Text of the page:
It thought this was interesting. I found it on the US National Center for PTSD

PTSD and Transference

By Jacob D. Lindy, M.D.
NCP Clinical Newsletter 3(2): Spring 1993

In our clinical work with trauma survivors we know that the specifics of the traumatic experience are never far away. Whether it is the scanning of the horizon (for certain Vietnam veterans) or the frightened glance of potential danger from the rape victim, we appreciate that our patients are vigilant lest the dreaded event recur. We take the repetitions of specific traumatic events and the conscious and unconscious efforts to ward off these repetitions to be the hallmark of PTSD. Yet, we sometimes fail to notice how it is that a particular circumstance of the visit with us acts as trigger for the trauma itself.

A woman Holocaust survivor, dissociated every time she reported to her doctor for "rounds." She took several laborious steps, squinted as if blinded by the sun, reached out, and uttered a muffled cry. While the doctor inferred that the dissociative state was likely a split off memory of her concentration camp experience, the doctor did not ask what in the current context might be setting this off. At the time we were unfamiliar with the now well described scenes which occurred when Nazis threw open the doors of cattle cars as Jews arrived after days of travel at the death camps. The sudden sunlight blinded the victims as they exited the trains and entered the camp. At that very moment a Nazi doctor made the decision to divide the new inmates into workers and those who would be killed immediately. In such moments Nazi doctors were responsible for separating mothers from children, an event encapsulated by this motoric memory in which a supposedly neutral event, the doctor's "rounds," evoked the most intense pain imaginable.

Indeed, every facet of our appointment environment and every aspect of our personal interaction with the survivor is a potential starting point for the callback for traumatic memory. Appointments at nightfall may feel dangerous to Vietnam veterans while those at sunrise may feel safer; promptness may stir confidence while tardiness may evoke a tragically failed rendezvous. A shift in time of appointment may turn the familiar into the unfamiliar even if it is only by altered shadows or different cars in the parking lot, stirring reminders of sabotage. Furniture which may block an exit or force a veteran to sit with his back exposed may evoke danger situations where enemy was all pervasive.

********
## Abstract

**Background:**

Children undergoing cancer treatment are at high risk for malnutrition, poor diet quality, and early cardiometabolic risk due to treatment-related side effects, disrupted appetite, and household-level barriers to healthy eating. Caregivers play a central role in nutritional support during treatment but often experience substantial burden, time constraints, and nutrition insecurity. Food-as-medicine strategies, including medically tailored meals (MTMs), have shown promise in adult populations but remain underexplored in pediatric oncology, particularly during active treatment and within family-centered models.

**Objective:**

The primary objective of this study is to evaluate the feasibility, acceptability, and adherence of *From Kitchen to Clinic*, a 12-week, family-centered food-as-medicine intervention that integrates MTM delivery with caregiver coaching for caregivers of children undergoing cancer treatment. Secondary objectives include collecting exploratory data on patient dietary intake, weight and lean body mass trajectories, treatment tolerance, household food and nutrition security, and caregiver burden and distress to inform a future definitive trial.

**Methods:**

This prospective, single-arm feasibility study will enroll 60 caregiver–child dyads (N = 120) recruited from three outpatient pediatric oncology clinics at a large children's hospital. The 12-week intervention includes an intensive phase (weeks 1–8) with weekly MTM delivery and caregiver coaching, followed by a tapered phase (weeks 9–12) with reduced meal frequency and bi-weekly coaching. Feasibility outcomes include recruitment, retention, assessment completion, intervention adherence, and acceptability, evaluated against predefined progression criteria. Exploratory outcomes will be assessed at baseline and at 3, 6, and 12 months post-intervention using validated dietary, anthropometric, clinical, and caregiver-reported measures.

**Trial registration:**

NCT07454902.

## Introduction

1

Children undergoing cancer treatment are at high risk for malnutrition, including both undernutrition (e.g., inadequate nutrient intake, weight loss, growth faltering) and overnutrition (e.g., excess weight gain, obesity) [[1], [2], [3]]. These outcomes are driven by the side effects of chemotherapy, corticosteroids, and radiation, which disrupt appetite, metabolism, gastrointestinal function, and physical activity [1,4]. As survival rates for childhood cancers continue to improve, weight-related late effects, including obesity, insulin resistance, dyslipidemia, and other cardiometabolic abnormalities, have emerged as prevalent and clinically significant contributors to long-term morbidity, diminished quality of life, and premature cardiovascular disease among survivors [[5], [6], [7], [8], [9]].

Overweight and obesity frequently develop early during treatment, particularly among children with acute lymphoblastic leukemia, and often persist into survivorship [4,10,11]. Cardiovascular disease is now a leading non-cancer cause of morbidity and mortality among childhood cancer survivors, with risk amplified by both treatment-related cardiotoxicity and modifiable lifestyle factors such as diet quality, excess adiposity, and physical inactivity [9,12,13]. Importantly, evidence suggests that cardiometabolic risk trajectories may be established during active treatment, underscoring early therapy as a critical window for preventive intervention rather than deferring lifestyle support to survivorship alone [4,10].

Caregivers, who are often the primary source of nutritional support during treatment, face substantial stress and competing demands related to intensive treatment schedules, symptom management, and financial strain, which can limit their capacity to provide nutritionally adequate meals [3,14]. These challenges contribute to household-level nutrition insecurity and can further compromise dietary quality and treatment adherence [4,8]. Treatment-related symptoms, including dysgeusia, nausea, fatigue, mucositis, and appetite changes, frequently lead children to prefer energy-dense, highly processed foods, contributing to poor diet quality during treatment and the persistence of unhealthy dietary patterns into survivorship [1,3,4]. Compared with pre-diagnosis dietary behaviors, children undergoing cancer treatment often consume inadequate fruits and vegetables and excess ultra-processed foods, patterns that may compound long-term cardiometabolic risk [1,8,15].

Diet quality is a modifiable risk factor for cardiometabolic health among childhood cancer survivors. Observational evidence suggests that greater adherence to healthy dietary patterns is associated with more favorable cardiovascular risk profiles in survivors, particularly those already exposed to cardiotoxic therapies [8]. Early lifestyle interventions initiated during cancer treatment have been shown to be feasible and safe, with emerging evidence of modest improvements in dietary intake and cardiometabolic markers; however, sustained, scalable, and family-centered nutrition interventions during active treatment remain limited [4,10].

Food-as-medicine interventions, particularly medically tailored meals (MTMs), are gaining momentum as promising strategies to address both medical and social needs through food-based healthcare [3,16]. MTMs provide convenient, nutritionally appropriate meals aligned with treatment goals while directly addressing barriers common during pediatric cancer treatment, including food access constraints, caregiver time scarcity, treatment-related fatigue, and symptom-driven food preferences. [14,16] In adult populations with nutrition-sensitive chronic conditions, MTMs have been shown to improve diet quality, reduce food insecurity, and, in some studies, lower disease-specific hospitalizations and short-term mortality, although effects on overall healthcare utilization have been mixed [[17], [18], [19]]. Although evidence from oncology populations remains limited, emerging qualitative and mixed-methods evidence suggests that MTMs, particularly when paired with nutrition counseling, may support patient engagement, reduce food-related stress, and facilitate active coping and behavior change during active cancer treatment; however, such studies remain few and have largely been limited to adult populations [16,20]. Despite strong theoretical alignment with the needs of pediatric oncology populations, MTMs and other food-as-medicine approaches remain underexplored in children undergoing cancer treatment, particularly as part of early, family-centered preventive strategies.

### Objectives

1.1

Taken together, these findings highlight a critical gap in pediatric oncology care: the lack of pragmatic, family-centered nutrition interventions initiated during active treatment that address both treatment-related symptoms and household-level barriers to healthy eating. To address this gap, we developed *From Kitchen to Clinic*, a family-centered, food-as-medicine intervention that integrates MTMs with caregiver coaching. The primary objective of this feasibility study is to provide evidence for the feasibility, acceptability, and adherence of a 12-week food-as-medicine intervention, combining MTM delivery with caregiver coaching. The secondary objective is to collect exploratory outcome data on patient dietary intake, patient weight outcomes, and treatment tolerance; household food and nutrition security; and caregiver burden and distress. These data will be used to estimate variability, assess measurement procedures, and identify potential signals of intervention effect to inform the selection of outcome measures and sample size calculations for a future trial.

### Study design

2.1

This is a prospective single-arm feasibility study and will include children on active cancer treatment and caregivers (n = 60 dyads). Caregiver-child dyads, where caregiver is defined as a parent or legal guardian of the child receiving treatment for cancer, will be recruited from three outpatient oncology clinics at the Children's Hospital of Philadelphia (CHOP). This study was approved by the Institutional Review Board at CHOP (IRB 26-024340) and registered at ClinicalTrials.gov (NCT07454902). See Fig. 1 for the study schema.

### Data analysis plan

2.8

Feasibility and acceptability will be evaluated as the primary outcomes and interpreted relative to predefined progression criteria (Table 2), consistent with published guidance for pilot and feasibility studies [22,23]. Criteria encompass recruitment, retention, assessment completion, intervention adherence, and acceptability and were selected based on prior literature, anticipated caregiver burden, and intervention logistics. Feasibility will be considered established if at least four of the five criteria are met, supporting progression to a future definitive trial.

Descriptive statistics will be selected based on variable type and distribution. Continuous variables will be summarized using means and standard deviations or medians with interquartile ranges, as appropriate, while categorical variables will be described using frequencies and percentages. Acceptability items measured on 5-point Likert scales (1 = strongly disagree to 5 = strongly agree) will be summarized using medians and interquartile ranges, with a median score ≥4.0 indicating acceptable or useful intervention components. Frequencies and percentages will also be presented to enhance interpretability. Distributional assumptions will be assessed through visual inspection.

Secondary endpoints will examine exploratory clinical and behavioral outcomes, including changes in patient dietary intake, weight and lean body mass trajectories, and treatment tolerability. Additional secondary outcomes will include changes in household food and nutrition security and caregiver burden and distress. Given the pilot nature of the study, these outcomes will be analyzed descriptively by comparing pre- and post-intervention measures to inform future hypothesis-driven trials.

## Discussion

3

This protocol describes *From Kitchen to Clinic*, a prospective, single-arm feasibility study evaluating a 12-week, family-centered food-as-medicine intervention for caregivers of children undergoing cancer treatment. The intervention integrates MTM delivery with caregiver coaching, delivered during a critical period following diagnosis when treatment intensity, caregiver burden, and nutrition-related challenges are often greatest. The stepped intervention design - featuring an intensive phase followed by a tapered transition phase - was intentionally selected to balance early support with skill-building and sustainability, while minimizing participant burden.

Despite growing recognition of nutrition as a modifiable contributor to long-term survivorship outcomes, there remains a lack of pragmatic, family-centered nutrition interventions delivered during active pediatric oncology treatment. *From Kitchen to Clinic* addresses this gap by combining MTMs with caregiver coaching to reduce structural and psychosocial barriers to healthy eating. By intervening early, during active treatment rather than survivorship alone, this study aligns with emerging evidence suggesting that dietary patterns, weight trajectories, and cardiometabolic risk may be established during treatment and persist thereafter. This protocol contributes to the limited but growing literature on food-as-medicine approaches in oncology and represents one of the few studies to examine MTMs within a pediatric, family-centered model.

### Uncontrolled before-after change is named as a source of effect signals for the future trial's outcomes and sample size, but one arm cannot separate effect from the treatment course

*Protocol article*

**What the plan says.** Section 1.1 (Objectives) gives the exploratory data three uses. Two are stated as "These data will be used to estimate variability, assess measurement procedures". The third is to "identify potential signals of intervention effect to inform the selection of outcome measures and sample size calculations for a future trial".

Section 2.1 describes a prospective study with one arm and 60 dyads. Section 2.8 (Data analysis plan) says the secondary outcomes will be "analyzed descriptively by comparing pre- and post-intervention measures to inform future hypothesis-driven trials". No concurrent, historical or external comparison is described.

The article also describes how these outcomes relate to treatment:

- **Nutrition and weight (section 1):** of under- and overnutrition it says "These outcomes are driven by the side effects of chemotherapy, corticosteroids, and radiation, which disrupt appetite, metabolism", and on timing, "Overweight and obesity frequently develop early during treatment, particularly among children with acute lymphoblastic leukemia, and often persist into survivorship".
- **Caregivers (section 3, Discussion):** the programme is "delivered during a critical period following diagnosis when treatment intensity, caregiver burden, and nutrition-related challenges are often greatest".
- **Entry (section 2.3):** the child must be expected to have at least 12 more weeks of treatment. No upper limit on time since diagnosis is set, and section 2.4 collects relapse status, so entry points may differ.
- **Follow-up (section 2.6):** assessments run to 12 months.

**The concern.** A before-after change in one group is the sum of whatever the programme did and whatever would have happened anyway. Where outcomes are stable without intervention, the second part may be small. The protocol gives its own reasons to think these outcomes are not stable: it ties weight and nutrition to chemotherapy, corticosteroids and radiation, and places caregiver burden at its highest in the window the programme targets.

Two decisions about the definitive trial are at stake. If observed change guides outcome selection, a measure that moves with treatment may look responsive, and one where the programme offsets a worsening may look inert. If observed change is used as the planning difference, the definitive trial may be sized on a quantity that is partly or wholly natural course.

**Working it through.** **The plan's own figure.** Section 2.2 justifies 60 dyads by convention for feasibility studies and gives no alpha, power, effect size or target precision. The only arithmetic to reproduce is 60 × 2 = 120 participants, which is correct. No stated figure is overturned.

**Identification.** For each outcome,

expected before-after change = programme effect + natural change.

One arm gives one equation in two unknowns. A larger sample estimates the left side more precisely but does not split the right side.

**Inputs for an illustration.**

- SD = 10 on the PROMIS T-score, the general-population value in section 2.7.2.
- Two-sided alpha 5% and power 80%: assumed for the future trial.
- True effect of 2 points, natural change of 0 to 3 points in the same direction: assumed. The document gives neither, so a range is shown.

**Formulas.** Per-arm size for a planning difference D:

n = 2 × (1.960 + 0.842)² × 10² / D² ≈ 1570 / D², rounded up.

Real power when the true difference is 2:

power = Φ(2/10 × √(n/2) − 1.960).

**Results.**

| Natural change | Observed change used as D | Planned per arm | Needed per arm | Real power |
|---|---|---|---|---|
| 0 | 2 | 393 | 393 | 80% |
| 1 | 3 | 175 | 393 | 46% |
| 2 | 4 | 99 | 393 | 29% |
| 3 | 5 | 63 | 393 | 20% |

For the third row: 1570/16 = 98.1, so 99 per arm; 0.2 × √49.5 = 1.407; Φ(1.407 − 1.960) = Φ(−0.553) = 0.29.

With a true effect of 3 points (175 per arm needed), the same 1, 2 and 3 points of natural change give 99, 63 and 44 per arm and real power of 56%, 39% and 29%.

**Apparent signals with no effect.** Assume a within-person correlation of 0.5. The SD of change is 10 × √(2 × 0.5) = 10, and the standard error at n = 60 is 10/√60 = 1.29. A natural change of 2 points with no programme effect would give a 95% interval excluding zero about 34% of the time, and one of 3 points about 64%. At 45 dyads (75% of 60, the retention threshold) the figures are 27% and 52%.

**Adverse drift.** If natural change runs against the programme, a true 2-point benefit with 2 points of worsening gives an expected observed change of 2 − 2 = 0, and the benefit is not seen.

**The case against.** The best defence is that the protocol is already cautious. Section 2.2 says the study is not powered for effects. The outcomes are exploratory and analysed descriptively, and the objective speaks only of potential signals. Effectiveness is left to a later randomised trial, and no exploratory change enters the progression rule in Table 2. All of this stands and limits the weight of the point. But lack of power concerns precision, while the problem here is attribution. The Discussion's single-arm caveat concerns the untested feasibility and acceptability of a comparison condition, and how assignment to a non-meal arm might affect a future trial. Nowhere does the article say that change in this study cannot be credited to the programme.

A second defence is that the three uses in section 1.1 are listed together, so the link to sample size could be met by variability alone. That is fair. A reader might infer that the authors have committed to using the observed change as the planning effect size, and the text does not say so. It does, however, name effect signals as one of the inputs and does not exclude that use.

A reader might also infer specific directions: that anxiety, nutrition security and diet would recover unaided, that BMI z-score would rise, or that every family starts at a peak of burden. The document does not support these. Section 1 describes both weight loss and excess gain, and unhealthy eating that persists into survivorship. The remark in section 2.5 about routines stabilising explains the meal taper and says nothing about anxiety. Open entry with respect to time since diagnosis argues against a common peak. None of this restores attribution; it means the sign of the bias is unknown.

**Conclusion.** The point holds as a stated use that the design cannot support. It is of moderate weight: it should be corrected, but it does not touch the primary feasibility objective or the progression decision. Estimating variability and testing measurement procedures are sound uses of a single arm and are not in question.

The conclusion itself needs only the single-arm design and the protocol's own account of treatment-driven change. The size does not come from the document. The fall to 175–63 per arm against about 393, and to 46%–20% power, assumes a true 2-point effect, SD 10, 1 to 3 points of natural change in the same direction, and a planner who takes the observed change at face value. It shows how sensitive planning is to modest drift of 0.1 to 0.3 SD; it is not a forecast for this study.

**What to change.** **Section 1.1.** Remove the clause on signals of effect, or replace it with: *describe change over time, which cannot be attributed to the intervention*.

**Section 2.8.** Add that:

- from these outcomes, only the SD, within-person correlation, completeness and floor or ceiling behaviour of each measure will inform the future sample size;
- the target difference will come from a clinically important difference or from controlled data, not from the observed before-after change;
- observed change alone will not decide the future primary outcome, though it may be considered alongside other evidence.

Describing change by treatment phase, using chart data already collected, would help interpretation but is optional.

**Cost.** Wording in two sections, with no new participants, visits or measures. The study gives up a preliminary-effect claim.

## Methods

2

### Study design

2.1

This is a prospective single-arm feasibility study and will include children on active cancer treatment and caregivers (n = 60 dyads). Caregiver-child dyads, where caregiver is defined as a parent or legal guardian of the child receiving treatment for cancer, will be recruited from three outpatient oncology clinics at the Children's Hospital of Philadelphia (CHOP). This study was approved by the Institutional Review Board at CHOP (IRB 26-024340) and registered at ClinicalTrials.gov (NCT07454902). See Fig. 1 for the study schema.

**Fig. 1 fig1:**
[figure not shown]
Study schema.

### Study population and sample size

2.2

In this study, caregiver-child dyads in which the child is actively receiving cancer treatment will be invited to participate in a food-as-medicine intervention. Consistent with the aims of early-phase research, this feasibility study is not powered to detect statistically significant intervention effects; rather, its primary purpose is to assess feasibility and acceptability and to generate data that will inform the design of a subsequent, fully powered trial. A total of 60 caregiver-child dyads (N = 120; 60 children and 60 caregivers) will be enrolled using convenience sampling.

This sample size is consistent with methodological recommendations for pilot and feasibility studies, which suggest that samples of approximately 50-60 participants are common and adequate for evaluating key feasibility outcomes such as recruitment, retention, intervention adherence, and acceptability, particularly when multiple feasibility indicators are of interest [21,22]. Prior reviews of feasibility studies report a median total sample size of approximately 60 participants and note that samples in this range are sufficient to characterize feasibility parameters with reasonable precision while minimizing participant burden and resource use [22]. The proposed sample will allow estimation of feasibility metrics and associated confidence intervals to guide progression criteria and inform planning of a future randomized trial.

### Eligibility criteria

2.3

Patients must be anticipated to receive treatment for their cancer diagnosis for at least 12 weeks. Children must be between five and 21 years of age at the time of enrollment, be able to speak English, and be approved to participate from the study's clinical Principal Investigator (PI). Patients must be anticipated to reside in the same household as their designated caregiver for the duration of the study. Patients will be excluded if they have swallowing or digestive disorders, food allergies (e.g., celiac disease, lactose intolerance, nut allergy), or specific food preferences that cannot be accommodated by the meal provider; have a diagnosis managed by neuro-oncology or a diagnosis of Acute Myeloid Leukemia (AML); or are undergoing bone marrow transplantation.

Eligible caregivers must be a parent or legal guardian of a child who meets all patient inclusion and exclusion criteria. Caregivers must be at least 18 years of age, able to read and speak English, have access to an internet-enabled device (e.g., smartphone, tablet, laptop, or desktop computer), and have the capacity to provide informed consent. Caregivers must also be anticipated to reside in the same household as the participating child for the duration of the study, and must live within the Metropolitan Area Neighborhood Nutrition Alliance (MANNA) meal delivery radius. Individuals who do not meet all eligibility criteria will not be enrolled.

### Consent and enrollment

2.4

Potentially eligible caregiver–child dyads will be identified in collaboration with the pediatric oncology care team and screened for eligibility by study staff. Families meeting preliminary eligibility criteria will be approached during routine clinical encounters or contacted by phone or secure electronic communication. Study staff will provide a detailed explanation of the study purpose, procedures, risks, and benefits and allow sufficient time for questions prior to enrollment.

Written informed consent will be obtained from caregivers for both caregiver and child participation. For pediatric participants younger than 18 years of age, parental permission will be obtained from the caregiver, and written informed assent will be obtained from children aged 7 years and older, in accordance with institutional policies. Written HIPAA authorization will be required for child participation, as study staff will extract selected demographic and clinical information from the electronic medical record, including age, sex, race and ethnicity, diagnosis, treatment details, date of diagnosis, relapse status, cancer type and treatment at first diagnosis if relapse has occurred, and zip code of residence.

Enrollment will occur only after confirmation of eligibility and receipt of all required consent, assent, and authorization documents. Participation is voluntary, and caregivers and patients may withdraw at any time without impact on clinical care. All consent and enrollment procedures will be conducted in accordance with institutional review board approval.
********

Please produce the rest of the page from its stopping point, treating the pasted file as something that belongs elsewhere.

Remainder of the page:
Silence may predict attack, interventions may be the dangerous commands of an arrogant inexperienced lieutenant. A posture or accent may be that of a friend who is killed.

For many therapies such events "interrupt" the openly agreed upon plan of the treatment, setting into motion dysphoric affect, emergency defenses and distraction from the manifest task. Depending on the type of therapy we engage in, we may choose to deal differently with such repetitions within the transference. The clinician engaged in pharmacotherapy may include transference enactments within the purview of parameters being followed in terms of symptom severity. The behaviorist might consider revising a script of most dangerous situations in light of new data from transference enactments; the hypnotherapist may gain clues as to areas to explore or to avoid in guiding survivor's narrations; the group psychotherapist may wish to note such behaviors for further work later if they pertain to the general theme of the group. But by and large such transference enactments are seen as interrupting the plan of the therapy. Often they are not explored fearing that to do so will endanger the alliance.